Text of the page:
Security

08:30 AM
Claire Giordano
Claire Giordano
Commentary

5 Tips On How To Prepare For A Data Breach

If you are a financial institution your cyber security defenses will be breached -- again and again. Here are five tips to respond quickly and minimize damage.



Stealing credit card and financial data is a profitable business. Everyone has seen headlines about breaches at Sony, Target, USPS, and JPMorgan. With JPMorgan Chase, personal information for 83 million customers was stolen. The recent attack at Sony Pictures is a stark reminder that the theft of IP is a real possibility — and the recent FireEye FIN4 report characterizes activities of a group that has been infiltrating Wall Street to steal confidential information on business deals and financial markets.

Once you assume that your enterprise will be breached despite even the strongest security team and the best defenses: it’s time to get ready. Here are five tips on how to prepare for a data breach.

1. HAVE A STRONG INCIDENT RESPONSE PLAN
It’s important to create an incident response plan in advance, before a breach occurs. It cannot be an afterthought. Your organization will need a command center, established decision makers, and powerful investigative tools. You’ll need data to do the forensic analysis—so you should be collecting network traffic data now, in advance. And key to your brand and reputation is: what is your communication plan? Who do you need to notify? What will you tell board members? What will you tell customers?

2. ERADICATE COMPLACENCY
T
he military uses war gaming techniques to prepare for battle, and many corporations use dry-runs to improve skills. Adopt these approaches. Simulate cyber attacks to find holes in your incident response. You shouldn’t be executing your plan for the first time when your business is under attack. And while you may not be able to prevent all breaches, you should be diligent in your efforts to reduce the human errors that make it easier for cybercriminals to gain access. Make sure your security patch management is a well-oiled machine, and that your process for cutting off lost employee devices is swift and immediate. One way criminals skirt defenses today is to steal an employee’s credentials via a sophisticated spear phishing attack. The time may have come to adopt two-factor authentication to mitigate the impact of stolen password credentials.

3. COLLECT DATA TODAY—SO YOU CAN INVESTIGATE IN THE FUTURE
To fully investigate a cyber attack, you need to be able to look back in time and figure out what happened: how did the attackers get in the door? Did they move laterally across systems? What did they take once they got inside? Every day in the investigation costs money. One tool that should be part of your security portfolio is network forensics. If you collect network traffic data today (and preserve it), then you will have the data you need in the future to figure out what happened. A security analyst I know refers to network traffic data as “pure gold.” With network traffic data, high-performance storage, and good analytics, you can reduce investigative cycles down from weeks to hours or minutes—and minutes matter.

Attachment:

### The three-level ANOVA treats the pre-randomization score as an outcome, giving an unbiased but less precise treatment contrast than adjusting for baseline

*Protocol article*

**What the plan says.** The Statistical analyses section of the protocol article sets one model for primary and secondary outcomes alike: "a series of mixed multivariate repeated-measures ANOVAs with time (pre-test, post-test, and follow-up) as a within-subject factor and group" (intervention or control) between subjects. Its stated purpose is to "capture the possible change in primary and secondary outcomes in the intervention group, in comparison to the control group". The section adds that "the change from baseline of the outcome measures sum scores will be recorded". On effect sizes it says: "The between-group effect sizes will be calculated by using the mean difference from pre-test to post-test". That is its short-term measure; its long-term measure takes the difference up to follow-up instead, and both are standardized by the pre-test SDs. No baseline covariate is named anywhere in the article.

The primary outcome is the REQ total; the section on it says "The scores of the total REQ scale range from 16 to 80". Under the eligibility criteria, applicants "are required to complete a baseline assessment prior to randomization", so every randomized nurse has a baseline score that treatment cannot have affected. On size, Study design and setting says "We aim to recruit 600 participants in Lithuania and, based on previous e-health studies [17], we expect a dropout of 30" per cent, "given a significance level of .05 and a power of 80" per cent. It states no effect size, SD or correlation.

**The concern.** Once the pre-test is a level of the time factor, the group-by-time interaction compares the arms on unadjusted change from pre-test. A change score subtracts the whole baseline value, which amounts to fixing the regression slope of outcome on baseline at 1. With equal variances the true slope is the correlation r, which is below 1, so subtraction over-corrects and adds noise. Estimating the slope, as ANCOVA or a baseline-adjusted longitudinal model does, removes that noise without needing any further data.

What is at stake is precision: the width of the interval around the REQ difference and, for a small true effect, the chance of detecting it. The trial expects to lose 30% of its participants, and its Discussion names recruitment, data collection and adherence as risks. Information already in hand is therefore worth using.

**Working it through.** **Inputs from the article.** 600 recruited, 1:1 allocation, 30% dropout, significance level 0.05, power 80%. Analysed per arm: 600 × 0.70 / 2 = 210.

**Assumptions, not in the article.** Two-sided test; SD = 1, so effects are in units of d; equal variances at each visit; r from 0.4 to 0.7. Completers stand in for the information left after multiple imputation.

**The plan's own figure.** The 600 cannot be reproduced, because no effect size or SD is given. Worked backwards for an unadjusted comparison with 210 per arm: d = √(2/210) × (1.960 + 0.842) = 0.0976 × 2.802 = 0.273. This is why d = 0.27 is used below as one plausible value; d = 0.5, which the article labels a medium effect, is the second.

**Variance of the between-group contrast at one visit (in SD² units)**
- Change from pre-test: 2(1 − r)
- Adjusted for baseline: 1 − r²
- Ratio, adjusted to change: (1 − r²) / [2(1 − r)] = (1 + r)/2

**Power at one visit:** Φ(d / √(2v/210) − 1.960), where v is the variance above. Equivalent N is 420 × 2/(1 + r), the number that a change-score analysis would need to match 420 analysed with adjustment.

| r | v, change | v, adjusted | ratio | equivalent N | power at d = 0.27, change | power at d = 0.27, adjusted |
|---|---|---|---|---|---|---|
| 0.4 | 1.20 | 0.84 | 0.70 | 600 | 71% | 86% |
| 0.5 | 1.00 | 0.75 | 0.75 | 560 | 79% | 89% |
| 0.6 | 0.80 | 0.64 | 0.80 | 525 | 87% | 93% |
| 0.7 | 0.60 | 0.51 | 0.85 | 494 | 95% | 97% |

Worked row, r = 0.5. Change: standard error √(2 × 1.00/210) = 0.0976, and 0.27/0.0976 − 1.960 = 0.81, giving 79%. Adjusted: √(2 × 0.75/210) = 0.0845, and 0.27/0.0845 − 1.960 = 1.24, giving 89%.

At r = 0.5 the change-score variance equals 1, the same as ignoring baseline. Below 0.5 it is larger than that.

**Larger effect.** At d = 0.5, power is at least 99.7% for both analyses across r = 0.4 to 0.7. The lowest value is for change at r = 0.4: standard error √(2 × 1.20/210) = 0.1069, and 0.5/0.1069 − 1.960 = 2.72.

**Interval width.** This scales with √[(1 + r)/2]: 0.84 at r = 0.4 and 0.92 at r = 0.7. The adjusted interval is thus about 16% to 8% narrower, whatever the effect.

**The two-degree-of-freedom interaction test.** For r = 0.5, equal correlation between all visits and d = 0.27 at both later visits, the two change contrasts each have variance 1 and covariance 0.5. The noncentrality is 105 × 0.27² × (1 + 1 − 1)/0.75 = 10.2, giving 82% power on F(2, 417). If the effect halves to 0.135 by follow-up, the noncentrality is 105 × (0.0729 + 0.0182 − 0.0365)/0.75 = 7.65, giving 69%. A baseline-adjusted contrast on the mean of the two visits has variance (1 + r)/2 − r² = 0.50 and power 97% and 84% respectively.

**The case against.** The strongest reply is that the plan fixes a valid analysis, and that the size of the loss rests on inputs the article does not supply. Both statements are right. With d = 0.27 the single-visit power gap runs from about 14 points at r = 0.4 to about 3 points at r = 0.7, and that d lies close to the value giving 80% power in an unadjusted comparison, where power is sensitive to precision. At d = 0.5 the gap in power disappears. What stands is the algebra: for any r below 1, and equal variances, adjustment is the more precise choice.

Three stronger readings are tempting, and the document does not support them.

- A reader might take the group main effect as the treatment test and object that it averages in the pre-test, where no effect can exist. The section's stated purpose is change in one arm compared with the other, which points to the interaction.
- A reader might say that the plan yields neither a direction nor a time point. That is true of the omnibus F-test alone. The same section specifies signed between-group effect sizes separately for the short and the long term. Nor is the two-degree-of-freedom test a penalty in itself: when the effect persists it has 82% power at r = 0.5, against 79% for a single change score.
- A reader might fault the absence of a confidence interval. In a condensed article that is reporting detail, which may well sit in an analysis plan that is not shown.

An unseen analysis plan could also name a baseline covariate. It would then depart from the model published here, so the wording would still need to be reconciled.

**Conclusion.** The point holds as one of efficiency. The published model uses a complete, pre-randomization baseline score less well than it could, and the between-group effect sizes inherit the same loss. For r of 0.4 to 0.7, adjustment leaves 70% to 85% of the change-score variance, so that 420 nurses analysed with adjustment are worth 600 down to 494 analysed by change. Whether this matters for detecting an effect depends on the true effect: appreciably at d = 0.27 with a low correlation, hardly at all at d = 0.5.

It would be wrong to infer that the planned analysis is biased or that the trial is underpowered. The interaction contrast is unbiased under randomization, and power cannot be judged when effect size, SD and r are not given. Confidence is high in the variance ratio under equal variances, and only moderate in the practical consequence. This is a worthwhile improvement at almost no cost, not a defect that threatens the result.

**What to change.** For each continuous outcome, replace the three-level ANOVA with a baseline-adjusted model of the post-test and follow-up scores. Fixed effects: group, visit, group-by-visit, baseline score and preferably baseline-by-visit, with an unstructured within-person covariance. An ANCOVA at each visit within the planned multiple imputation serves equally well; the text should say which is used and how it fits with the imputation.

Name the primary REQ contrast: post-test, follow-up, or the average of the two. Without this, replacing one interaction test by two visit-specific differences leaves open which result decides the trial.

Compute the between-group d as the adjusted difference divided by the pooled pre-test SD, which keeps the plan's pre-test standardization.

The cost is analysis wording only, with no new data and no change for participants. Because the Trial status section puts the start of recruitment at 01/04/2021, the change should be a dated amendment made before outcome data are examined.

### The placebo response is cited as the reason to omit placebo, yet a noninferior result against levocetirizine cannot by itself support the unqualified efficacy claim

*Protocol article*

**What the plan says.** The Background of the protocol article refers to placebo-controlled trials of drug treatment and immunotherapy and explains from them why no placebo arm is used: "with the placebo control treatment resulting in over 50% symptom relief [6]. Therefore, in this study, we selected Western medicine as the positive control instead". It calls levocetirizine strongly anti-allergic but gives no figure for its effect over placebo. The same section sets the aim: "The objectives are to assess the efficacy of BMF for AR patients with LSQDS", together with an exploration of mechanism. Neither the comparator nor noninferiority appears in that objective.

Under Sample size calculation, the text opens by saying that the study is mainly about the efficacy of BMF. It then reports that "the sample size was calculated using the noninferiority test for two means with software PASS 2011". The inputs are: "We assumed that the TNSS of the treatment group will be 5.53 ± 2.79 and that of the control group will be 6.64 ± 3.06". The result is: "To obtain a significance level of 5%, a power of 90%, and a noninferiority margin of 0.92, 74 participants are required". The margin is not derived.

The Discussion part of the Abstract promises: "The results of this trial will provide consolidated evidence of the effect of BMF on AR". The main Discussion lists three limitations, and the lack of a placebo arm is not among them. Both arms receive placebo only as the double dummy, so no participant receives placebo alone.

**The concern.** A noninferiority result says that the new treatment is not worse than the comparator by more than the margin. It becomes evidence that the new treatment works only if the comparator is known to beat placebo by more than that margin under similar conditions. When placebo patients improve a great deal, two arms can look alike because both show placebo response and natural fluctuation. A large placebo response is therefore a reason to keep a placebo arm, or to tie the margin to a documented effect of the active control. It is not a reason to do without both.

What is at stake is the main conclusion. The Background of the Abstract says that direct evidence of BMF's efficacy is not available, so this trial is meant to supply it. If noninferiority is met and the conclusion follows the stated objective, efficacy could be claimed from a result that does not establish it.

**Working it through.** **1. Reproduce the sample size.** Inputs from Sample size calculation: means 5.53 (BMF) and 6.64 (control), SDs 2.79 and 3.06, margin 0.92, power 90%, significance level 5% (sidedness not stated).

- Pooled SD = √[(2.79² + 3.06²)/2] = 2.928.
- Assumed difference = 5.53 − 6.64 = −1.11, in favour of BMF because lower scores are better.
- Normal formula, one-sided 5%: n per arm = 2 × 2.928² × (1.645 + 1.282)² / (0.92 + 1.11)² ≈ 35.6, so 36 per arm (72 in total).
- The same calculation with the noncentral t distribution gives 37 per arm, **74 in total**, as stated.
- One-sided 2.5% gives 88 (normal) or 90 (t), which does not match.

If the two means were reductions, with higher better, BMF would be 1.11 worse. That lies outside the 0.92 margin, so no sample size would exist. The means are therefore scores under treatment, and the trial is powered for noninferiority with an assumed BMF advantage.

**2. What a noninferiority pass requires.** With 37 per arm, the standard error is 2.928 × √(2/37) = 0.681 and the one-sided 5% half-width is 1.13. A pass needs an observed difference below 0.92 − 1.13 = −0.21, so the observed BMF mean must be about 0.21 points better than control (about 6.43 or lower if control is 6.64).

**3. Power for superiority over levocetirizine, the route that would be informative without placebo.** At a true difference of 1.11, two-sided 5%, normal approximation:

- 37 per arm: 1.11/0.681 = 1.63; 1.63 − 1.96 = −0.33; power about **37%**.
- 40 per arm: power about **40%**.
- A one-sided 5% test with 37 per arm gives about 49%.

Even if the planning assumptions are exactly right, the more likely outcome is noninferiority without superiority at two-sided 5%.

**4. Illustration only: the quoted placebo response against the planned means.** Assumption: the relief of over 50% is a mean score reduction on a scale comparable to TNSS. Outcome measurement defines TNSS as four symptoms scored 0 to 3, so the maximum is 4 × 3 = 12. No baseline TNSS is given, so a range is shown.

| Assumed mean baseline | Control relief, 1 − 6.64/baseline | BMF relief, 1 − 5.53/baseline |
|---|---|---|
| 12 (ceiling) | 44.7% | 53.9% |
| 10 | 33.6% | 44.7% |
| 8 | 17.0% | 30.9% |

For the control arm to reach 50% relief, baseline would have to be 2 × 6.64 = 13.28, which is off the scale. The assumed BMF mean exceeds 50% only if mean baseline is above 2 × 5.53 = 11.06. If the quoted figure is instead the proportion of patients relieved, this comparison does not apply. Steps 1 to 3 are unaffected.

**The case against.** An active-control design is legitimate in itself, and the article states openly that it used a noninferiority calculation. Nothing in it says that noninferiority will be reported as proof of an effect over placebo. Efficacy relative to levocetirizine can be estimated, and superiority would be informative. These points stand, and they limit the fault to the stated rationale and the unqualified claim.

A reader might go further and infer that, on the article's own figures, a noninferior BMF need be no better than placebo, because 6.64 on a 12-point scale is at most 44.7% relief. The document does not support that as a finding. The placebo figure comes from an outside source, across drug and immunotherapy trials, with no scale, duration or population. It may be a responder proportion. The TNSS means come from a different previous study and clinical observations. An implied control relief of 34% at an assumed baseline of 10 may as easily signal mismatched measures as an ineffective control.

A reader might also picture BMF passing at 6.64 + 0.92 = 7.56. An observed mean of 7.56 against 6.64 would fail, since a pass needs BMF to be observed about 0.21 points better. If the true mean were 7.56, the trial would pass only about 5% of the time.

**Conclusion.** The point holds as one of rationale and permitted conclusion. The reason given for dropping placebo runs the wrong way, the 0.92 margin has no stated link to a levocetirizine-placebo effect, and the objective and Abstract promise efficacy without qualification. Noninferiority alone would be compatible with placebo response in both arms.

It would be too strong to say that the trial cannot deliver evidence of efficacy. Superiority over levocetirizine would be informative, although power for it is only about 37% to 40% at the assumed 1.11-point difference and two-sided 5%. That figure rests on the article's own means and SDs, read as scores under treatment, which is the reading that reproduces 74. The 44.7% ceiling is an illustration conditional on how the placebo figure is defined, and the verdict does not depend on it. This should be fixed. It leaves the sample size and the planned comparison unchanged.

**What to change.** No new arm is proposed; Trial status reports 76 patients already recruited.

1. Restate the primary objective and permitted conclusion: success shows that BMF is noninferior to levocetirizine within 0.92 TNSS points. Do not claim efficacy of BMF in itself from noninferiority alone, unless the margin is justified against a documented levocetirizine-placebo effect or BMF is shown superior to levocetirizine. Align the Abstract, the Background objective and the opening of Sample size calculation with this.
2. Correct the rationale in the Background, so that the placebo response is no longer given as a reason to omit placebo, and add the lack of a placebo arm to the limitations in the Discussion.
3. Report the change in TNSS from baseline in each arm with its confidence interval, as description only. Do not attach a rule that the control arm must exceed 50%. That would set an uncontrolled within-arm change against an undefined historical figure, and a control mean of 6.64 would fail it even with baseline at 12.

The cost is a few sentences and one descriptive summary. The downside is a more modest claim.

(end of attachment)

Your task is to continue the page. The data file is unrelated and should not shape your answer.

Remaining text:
4. USE DATA TO LOOK FOR BAD BEHAVIOR
It’s a good idea to proactively analyze the network traffic data to look for anomalous behavior. Some organizations look for network access from countries they do not do business with. Other organizations scrutinize any access from the Tor anonymity network. Cybercriminal activities can be hard to detect, and hunting for suspicious behavior in network traffic requires skill, but it can and should be done.

5. MAKE SECURITY A PRIORITY FOR EVERYONE
Cybercriminals are raising the level of their game, and defenders need to do the same. Today’s infiltrators are taking advantage of human weakness, using spear phishing emails that play to the concerns of their targets—such as concerns about shareholder perception in the recent FIN4 Wall Street attacks. One way to prepare for a cyber attack is to make sure all employees are trained and knowledgeable—not with “check-the-box, one-size-fits-all” training but rather with an approach tailored to reach all employees, even if they have different learning styles. Use several communication vehicles: newsletters, emails, meetings, web, social media, phone. And don’t just train employees once, but again and again. You need to make sure all team members know what types of threats exist and what defensive measures to take. Because cybersecurity is everybody’s responsibility.

Claire Giordano is Senior Director of Emerging Storage Markets at Quantum, focused on cybersecurity, geospatial, and other demanding government workflows. Ms. Giordano has over 20 years of experience in product management and engineering, and earned an Sc.B. degree from Brown ... View Full Bio
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Greg MacSweeney
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Greg MacSweeney,
User Rank: Author
12/27/2014 | 10:07:43 AM
Re: Board of director’s role in information security
there are many things that boards need to do, that's true. but for the first time, cyber is on their to do list.
anon4170369786
50%
50%
anon4170369786,
User Rank: Apprentice
12/24/2014 | 3:53:19 AM
Board of director’s role in information security
A board should focus on ensuring the organization has first done what it can do to remove the source of cyber security risks and then moved on to managing residual risks.
I work with McGladrey, readers of this article may find this whitepaper on the board of director's role in information security and privacy interesting. bit.ly/mcgldryinfosec2
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